Death Parade: specifics
- Title: Death Parade — classy title, stylish story, polished anime. - Nature: Anime — not just a cartoon because made by those who got nuked twice. - Genre: Drama, mystery, psychological — "will Freud find his mother's ghost?" - Length: 5h — about how long it would take for your soul to be judged.
What it is all about
Ding. You have reached the 15th floor, the elevator doors open. You walk out, not knowing why you are here. You are actually dead, you just don’t know it yet. In fact, you have no memories of anything that happened right before your death, and only recover some little by little — just like after a hangover, yet this time you didn’t drink too much, you dieded. You’re here to be judged, and that’s what Decim is for. He is one of the several arbiters (not all as classy and professional as him) whose sole purpose is to decide whether you should go to heaven, or to hell… by making you play a game. So, feeling like playing? If you are, then search on Netflix or Hulu for Death Parade, hit that play button, and “welcome to the tribunal of the soul”.
What makes it so damn good
Atmosphere and rhythm: I can’t even
No, I will not talk about how the first arbiter we meet speaks like a duke and how he owns a bar and how he turns out to be fucking Spiderman out of nowhere, because I can’t possibly pretend to be able to make sense of any of that. (It’s still an anime, for crying out loud!) Still, he is the one to whom we owe the saloon-like atmosphere which we are immersed in from the very start, with gentle music in the background and jellyfishes swimming around elegantly in huge fish tanks — I sooo want to have that at home, do you reckon it’s legal?
The whole work is like a strange mixture of celestial serenity and exciting apprehension, if not severe tension. On the one hand, you have the presence of the mythological everywhere, and the mixing of all beliefs through diverse stories and symbols, not giving the impression of clashing with one another — my God exists more than yours! Not true, it’s mine! Urr durr — but being complementary. And on the other, you have energetic music, stunning animation, and unbearable suspense. All of this is part of an effort to maintain a certain rhythm, because when you think about it, the whole show consists of people (more or less related) interacting while being pushed to their limits; basically if the director can’t achieve that, the whole thing turns into a brief version of The Young and the Restless… and we wouldn’t want that, now, would we?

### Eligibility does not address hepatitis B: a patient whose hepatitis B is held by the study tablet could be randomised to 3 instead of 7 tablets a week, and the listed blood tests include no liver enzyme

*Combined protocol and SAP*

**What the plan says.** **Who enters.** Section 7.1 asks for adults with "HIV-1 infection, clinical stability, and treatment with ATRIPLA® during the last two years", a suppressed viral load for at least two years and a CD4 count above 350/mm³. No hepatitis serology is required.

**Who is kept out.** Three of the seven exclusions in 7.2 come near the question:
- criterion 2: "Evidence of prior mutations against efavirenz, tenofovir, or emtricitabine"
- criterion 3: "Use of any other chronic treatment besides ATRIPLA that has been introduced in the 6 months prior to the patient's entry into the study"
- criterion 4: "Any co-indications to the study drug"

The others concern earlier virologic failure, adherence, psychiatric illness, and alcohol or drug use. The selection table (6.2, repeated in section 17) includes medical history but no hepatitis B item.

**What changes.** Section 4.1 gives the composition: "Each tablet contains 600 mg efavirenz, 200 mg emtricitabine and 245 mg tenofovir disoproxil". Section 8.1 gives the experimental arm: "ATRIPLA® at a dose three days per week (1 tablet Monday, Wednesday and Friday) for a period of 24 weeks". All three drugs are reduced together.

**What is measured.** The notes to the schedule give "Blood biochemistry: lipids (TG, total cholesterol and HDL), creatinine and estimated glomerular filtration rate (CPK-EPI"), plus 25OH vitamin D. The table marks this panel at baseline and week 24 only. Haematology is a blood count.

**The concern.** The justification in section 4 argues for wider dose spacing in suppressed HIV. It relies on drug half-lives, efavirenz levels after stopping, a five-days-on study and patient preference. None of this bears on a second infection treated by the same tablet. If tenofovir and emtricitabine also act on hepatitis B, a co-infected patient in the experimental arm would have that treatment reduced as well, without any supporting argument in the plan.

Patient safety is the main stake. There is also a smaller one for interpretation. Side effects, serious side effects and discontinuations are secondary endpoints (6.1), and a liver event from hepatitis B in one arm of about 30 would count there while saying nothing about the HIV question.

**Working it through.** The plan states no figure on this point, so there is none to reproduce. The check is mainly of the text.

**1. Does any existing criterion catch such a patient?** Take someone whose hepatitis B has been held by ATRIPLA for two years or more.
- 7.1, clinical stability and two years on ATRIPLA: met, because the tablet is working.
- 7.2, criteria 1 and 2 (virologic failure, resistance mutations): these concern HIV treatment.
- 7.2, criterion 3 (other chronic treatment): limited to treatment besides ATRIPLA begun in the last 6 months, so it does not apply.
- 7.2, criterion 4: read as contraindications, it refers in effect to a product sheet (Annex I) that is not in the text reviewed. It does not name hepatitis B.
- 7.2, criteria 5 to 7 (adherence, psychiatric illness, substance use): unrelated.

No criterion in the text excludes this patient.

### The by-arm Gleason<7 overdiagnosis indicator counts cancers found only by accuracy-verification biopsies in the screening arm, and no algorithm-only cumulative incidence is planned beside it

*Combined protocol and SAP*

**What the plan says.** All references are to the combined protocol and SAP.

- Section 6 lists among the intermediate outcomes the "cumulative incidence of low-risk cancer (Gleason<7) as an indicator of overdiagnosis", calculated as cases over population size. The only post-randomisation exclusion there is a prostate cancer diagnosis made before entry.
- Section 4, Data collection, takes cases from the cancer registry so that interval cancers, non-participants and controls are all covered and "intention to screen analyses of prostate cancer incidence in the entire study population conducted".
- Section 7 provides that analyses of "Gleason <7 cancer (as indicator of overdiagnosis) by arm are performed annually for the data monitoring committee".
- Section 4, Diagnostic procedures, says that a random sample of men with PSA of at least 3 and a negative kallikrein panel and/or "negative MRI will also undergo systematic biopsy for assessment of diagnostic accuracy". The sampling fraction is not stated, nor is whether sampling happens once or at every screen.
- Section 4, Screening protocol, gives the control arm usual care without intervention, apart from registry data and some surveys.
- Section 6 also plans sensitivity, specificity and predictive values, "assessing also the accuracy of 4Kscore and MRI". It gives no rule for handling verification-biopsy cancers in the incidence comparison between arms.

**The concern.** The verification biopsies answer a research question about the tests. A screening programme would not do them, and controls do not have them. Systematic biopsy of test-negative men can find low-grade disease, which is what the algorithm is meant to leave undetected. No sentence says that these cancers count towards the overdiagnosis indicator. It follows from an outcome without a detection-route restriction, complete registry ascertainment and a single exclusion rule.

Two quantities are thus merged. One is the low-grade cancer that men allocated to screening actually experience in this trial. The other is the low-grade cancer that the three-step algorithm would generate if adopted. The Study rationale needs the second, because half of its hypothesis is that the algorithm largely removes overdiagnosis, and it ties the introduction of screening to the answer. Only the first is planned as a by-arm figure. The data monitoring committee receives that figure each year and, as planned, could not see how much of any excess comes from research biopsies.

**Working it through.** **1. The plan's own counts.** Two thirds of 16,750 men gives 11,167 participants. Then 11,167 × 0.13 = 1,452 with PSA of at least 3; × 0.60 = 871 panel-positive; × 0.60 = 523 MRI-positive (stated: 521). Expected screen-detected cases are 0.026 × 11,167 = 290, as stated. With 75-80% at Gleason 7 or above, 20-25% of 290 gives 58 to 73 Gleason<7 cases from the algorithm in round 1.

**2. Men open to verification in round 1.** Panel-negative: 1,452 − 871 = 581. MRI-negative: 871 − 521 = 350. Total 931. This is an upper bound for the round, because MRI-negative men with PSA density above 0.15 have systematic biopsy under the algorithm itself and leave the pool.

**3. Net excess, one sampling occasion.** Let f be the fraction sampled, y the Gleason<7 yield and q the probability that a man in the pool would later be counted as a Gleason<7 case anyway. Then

Judging, being judged
“Do you happen to know what the most primitive emotion human beings experience is? Fear, my dear.”
The process is simple: an arbiter observes you for a few rounds, and trust me, you would have never guessed board games could get so intense. You end up playing as if your life was at stake… oh wait, maybe because it is. Yet why through games, you may ask? Extreme conditions are needed to know who is worthy of being saved or not, and that’s the reason why you have to play. ‘Cause this isn’t your typical shit. It’s all fun and games until somebody gets hurt, right? Well drat, for that’s precisely what happens. People react in a variety of ways when they realize that their fate is being decided right there, right then. From begging and bargaining, to giving up and trying to understand… I guess it’s true, “in their last moments people show you who they really are.” (RIP Heath Ledger, forever in our hearts, xoxo)
By now you must be thinking that all you are gonna see is humans being judged, but in fact, the plot turns out to revolve more around the process of judging, and therefore those passing judgments. How do you do it, and how wrong can you be? I already struggle every day with trivial decisions — am I going to eat rice or pasta tonight? — so I can barely imagine how hard it must be for them to play God and make the right one, the fair one. And when you too start to try and judge their ability to pass judgment upon the dead, you too will realize that that shit ain’t easy for sure.